Beatles Rock Band 1 Paul McCartney 0

5 December 2009

While it’s still possible to mention the Times and have people see it for themselves – before the great paywall of Rupert comes tumbling down – I thought I’d mention an amusing question in Robert Crampton’s interview with Paul McCartney today.

Crampton’s first question is whether McCartney’s played Beatles Rock Band yet:

“Yeah,” McCartney says, once I’ve been ushered inside, “my assistant showed me how to set it up ’cos I’m not Mr Tech. I lost twice. On Easy.” You lost on Easy trying to simulate songs you wrote in the first place? “Yeah, and I was playing bass, I’m ashamed to say. It’s all red and green and yellow buttons. I said, ‘Can we start this again?’ ”

In terms of the Beatles, I preferred Lennon’s sharpness – in every sense of the word. But McCartney comes across very well in Crampton’s account – as a human being, despite his hundreds of millions – as he also does in John Deering’s engaging cycling book Team On The Run.

Orson Welles and stinging the frog

1 December 2009

The launch of Richard Linklater’s film Me and Orson Welles is a reminder of how enigmatic the career of Orson Welles remains, a quarter of a century after his death. He had the world at his feet as a young man, after the success de scandale of The War of the Worlds, and the success d’estime of Citizen Kane, which routinely tops critics’ polls of the greatest film ever made.

But he died poor after over-eating at the relatively young age of 70, having made only a handful of films since Kane, always struggling with financing. (One remains unreleased even now because of contractual issues to do with its funding).

So why couldn’t he just bite his tongue and charm the money people rather than feeling the need to insult them? In a characteristically sharp article in The Guardian, about a month ago, David Thomson reminds us that Welles liked to tell, against himself, the story of the scorpion and the frog:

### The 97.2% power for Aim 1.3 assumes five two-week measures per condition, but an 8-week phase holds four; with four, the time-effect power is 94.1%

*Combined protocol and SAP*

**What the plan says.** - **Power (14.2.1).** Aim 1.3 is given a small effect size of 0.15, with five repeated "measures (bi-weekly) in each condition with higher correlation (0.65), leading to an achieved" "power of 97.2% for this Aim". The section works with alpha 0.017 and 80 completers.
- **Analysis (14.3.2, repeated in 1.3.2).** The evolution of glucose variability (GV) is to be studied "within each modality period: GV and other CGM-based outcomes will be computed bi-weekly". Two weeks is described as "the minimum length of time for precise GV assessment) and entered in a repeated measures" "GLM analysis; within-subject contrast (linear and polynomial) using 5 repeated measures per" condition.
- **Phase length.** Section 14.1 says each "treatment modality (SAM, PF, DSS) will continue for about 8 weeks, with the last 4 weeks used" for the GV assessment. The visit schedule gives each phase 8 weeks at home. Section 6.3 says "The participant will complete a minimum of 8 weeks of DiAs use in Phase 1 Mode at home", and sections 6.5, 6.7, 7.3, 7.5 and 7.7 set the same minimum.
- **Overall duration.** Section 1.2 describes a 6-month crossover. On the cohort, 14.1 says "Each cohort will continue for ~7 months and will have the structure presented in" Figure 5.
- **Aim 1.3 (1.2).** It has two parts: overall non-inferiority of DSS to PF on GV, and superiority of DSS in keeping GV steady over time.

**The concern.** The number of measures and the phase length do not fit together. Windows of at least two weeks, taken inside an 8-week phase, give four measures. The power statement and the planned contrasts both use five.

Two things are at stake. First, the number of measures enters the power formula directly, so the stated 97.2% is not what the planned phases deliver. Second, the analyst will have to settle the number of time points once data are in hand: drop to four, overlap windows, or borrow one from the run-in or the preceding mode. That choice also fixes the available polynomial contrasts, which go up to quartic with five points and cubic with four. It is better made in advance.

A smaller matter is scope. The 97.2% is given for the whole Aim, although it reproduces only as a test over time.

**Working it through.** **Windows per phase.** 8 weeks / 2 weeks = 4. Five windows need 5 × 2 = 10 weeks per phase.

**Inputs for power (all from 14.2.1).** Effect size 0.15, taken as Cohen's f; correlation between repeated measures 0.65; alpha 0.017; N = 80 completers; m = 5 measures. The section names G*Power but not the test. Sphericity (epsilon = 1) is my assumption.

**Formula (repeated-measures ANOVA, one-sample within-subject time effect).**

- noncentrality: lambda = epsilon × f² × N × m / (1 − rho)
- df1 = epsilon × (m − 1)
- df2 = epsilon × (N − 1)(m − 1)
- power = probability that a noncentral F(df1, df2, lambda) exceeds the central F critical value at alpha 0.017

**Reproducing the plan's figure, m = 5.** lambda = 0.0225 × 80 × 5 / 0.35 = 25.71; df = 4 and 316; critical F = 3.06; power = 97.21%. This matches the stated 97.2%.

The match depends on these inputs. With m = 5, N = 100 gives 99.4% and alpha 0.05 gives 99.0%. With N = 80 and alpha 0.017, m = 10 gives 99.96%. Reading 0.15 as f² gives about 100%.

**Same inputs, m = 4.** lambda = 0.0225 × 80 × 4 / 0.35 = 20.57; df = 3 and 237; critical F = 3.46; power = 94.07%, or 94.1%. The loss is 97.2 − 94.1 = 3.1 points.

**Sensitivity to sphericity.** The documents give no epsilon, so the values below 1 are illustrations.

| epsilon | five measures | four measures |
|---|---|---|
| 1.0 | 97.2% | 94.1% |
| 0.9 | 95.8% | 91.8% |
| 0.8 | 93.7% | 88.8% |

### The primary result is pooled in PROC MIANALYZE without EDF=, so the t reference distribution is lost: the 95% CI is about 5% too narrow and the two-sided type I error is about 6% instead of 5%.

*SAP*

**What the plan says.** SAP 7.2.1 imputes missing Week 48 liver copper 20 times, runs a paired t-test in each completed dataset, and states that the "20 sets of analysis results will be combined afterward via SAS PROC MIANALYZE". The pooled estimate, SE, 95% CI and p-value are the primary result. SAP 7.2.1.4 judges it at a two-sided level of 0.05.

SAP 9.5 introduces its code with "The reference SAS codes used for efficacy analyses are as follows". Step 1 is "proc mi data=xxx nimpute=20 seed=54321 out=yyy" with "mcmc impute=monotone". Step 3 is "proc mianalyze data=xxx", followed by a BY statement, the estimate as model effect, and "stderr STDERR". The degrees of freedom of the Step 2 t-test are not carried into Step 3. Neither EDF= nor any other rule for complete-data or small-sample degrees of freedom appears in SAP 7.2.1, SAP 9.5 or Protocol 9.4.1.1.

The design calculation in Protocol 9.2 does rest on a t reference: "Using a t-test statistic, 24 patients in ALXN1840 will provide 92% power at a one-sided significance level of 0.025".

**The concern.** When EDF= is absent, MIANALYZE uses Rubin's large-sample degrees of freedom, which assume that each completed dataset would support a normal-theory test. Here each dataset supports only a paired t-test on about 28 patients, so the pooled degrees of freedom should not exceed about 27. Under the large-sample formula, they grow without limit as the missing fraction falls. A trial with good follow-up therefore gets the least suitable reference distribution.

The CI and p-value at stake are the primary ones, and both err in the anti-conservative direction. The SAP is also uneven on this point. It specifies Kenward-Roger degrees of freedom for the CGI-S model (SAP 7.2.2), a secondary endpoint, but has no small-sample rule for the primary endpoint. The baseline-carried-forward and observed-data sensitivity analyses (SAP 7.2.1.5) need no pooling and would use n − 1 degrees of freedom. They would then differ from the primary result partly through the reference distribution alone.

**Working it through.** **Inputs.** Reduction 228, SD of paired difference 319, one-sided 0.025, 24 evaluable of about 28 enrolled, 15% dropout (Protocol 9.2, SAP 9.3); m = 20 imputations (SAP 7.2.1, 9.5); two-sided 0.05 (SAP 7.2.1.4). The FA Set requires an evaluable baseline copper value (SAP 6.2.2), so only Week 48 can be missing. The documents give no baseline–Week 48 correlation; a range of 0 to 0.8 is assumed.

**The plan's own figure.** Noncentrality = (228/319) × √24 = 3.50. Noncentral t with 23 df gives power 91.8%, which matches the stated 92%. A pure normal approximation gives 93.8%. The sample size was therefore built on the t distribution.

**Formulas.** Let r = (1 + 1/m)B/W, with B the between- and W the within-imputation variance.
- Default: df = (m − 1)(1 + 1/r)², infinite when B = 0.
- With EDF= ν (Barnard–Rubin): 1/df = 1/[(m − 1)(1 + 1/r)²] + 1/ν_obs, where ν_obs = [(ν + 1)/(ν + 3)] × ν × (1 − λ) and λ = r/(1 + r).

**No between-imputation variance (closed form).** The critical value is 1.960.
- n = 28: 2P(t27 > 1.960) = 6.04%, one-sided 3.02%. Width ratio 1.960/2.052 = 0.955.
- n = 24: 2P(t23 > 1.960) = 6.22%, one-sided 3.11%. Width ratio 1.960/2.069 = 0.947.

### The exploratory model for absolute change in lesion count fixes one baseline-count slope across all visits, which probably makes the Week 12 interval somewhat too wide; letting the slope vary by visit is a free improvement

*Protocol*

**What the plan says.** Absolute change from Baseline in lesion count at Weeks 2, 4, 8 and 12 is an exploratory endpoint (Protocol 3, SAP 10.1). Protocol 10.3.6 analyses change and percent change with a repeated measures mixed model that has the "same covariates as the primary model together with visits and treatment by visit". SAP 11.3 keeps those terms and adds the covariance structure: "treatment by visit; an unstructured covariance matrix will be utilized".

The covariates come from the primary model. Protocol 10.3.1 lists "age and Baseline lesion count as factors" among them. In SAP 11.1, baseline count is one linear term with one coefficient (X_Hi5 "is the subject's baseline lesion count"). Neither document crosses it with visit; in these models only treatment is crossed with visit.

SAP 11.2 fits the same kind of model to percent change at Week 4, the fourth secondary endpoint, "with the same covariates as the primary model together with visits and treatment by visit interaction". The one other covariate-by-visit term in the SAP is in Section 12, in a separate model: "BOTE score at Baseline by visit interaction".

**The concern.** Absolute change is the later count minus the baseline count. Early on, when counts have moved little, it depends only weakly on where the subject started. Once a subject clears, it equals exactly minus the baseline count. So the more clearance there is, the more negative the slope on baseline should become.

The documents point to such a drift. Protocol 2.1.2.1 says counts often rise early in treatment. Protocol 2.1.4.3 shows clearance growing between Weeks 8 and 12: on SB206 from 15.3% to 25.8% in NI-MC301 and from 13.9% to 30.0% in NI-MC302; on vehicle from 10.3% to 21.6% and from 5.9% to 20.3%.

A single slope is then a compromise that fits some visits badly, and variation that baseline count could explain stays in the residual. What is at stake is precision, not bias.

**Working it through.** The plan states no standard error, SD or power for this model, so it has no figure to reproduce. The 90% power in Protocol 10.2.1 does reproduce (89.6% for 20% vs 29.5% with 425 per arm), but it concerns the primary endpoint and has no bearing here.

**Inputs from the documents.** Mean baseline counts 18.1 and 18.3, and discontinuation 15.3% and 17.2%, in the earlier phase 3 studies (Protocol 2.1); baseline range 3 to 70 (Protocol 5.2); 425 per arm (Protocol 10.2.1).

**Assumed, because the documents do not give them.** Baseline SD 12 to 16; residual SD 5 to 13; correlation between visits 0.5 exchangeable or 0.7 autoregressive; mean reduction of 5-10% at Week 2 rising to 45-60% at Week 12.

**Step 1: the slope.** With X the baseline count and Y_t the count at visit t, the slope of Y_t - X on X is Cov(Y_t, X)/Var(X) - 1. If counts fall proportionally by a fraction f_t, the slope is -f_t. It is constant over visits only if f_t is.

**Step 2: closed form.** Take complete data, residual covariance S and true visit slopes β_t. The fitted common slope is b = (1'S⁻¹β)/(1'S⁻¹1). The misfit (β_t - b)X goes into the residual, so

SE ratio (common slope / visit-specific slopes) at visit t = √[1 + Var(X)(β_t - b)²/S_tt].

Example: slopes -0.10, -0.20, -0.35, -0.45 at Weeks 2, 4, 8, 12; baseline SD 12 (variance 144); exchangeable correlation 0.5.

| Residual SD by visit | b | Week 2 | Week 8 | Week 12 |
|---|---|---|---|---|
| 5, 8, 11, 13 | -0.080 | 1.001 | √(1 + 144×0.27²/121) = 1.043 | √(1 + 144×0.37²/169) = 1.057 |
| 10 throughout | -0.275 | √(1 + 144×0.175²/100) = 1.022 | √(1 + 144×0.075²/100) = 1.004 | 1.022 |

Of how the scorpion begged a lift across a stream; how the frog did not trust the scorpion; of how the scorpion said, but if I sting you, froggie, you will die, and I will drown. And so they set out and the frog had gone halfway when he felt the pain of the stinger. Why? he cries out, why did you do it? Now we will all die. I know, says the scorpion, but it is my character.

But Thomson also points out that dying rich isn’t necessarily a good quality in a film-maker. George Lucas, who only ever had one good idea (OK, perhaps one and a half), is currently worth $3 billion.

[Welles] may have died broke – his abiding condition – but he did not do it for the money. He did it for the sake of the medium and his artistic soul. That is a dangerous way to go, but it’s a big reason why the young honour him. Hollywood has always fancied it could undermine and destroy the great talents that came its way by giving them money. … Orson died alone in 1985 and you can read the reports as signs of sadness. On the contrary, I suspect he was exhilarated at the end. Real sadness is being worth $5bn and not knowing what to do with it.